Before enrolling in a Medicare Health Insurance Plan, make sure you know about the options available to you. Here is a brief helpful guide.
There are two main ways to get coverage: Original Medicare (Part A and Part B) or a Medicare Advantage Plan (Part C). Additional coverage can be sought with Prescription Drug Plans (Part D), and Medicare Supplement Plans (Medigap). Let us look at each one of these in some more detail.
This includes Part A which covers inpatient hospital stays, care in a skilled nursing facility, hospice care, and some health care; and Part B which covers certain doctors’ services, outpatient care, medical supplies, and preventive services. For both Part A and Part B, the choice of doctors, hospitals, and other providers that accept Medicare, is available to beneficiaries.
Upon reaching the age of 65, most seniors will become eligible for Original Medicare Insurance because they have been paying Medicare taxes for at least 10 years while being employed. If this is not the case, you can enroll with Original Medicare in the Initial Enrollment Period, which is the 7-month period starting 3 months before your birthday month, and lasting until 3 months after it.
These are private insurance plans that offer all-in-one medical and drug coverage in collaboration with all Medicare Part A and Part B plans. These plans may offer extra coverage like vision, hearing, dental, and/or health and wellness programs. They are offered by private companies in contract with Medicare.
Advantage Plans include Health Maintenance Organizations (HMO), Preferred Provider Organizations (PPO), Private Fee-for-Service Plans (PFFS), Special Needs Plans (SNP), HMO Point Of Service (HMOPOS), and Medical Savings Account Plans (MSA).
- Health Maintenance Organization (HMO): allows beneficiaries to visit any physicians and hospitals in the HMO network.
- Preferred Provider Organizations (PPO): allows beneficiaries to seek treatment from practitioners in the PPO network. Others can be consulted for an additional fee.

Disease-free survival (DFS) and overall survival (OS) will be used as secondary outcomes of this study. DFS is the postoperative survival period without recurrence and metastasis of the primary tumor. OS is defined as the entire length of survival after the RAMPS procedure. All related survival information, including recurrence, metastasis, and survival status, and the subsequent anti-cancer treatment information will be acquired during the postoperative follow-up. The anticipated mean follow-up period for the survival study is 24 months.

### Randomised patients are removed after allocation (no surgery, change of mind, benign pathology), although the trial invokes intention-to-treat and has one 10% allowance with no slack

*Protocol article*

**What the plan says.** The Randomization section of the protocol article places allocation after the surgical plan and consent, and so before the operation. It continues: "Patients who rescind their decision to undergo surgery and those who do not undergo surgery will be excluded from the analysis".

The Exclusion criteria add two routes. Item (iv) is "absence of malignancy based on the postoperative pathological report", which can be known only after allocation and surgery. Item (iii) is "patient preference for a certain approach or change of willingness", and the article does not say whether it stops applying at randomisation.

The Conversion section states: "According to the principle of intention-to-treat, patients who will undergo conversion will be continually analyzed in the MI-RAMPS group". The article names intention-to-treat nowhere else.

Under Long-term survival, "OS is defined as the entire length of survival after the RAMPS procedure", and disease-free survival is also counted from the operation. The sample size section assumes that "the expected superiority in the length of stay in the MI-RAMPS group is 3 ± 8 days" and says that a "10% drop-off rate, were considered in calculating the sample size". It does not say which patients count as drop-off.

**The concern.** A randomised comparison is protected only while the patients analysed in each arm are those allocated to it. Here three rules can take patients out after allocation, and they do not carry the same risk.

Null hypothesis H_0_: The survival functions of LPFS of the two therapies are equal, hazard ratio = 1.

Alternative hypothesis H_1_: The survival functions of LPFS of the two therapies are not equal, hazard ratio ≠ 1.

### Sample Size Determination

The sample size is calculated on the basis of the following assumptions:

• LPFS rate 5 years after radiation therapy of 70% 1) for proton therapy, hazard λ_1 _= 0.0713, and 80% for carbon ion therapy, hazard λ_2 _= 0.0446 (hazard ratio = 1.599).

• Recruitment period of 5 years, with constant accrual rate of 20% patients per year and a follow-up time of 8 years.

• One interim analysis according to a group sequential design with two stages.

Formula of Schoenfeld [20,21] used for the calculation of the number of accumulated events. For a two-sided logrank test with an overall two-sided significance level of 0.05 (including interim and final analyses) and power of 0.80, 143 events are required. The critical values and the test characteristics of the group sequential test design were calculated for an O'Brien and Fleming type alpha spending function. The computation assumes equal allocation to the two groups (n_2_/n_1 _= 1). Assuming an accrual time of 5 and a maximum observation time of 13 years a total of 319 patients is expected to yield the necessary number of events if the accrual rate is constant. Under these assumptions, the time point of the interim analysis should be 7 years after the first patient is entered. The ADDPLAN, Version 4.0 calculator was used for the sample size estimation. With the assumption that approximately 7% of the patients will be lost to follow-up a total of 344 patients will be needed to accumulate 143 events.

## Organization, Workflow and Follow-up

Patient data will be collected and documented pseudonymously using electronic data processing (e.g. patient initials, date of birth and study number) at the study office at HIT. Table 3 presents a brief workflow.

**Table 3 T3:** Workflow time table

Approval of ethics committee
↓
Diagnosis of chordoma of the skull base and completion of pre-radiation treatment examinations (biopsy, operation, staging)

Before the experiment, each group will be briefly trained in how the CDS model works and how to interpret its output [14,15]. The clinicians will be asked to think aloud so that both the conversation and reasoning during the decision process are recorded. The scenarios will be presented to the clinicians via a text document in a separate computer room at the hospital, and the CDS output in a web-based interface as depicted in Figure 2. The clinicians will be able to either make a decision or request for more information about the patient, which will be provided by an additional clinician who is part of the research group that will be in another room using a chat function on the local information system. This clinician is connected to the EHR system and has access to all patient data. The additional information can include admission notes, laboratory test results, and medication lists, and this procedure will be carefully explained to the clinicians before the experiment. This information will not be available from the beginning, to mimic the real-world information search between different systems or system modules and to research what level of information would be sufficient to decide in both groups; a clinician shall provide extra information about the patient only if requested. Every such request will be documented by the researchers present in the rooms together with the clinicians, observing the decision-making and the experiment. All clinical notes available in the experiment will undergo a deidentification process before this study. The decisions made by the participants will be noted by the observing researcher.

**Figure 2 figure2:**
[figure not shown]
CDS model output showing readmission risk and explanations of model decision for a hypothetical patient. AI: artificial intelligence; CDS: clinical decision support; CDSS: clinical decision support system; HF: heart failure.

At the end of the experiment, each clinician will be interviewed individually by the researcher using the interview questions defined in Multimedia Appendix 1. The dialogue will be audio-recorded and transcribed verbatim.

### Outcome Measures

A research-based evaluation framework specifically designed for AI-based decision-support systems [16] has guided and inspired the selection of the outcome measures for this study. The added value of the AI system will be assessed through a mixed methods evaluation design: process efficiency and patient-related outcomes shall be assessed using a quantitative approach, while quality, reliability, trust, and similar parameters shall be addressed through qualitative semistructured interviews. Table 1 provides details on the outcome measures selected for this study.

- Private Fee For Service (PFFS): allows beneficiaries to use any doctor as long as the practitioner agrees to the terms of PFFS. The terms can be decided while choosing the plan.
- Special Needs Plan (SNP): assists people with disabilities, and certain medical conditions for which customized plans are required. This plan includes Medicare Prescription Drug Coverage.
- HMO Point Of Service (HMOPOS): allows beneficiaries to designate an in-network physician to be their primary care provider, but beneficiaries may choose to go outside of the provider network for health care services.
- Medicare Savings Account (MSA): allows beneficiaries to escape the cost of the monthly premium after the deductible is met. This is done by maintaining a health care costs savings account for the user.
You can enroll with Advantage Plans in the Initial Enrollment Period, or in the Open Enrollment Period lasting from October 15 to December 7. You must be enrolled with Original Medicare to enroll with Advantage Plans.
Prescription Drug Plan
This plan adds prescription drug coverage to Part A and B. Prescription Drug Plans are offered by private companies approved by Medicare. Most, but not all, Advantage Plans offer prescription drug coverage. If your Advantage Plan does not offer drug coverage, you can join a Prescription Drug Plan.
All people having Part B coverage can opt to enroll with Part D in the Initial Enrollment or Open Enrollment Periods.
Medicare Supplement Plan
You may want to get coverage to help pay some of the health care costs that Part A and B don’t cover. These include copayments, coinsurance, and deductibles. If you need this additional coverage, you may want to enroll with Medigap. If you are enrolled in an Advantage Plan, you can’t use Medigap to pay for your plan costs.
The best time to enroll with Medigap is the Open Enrollment Period.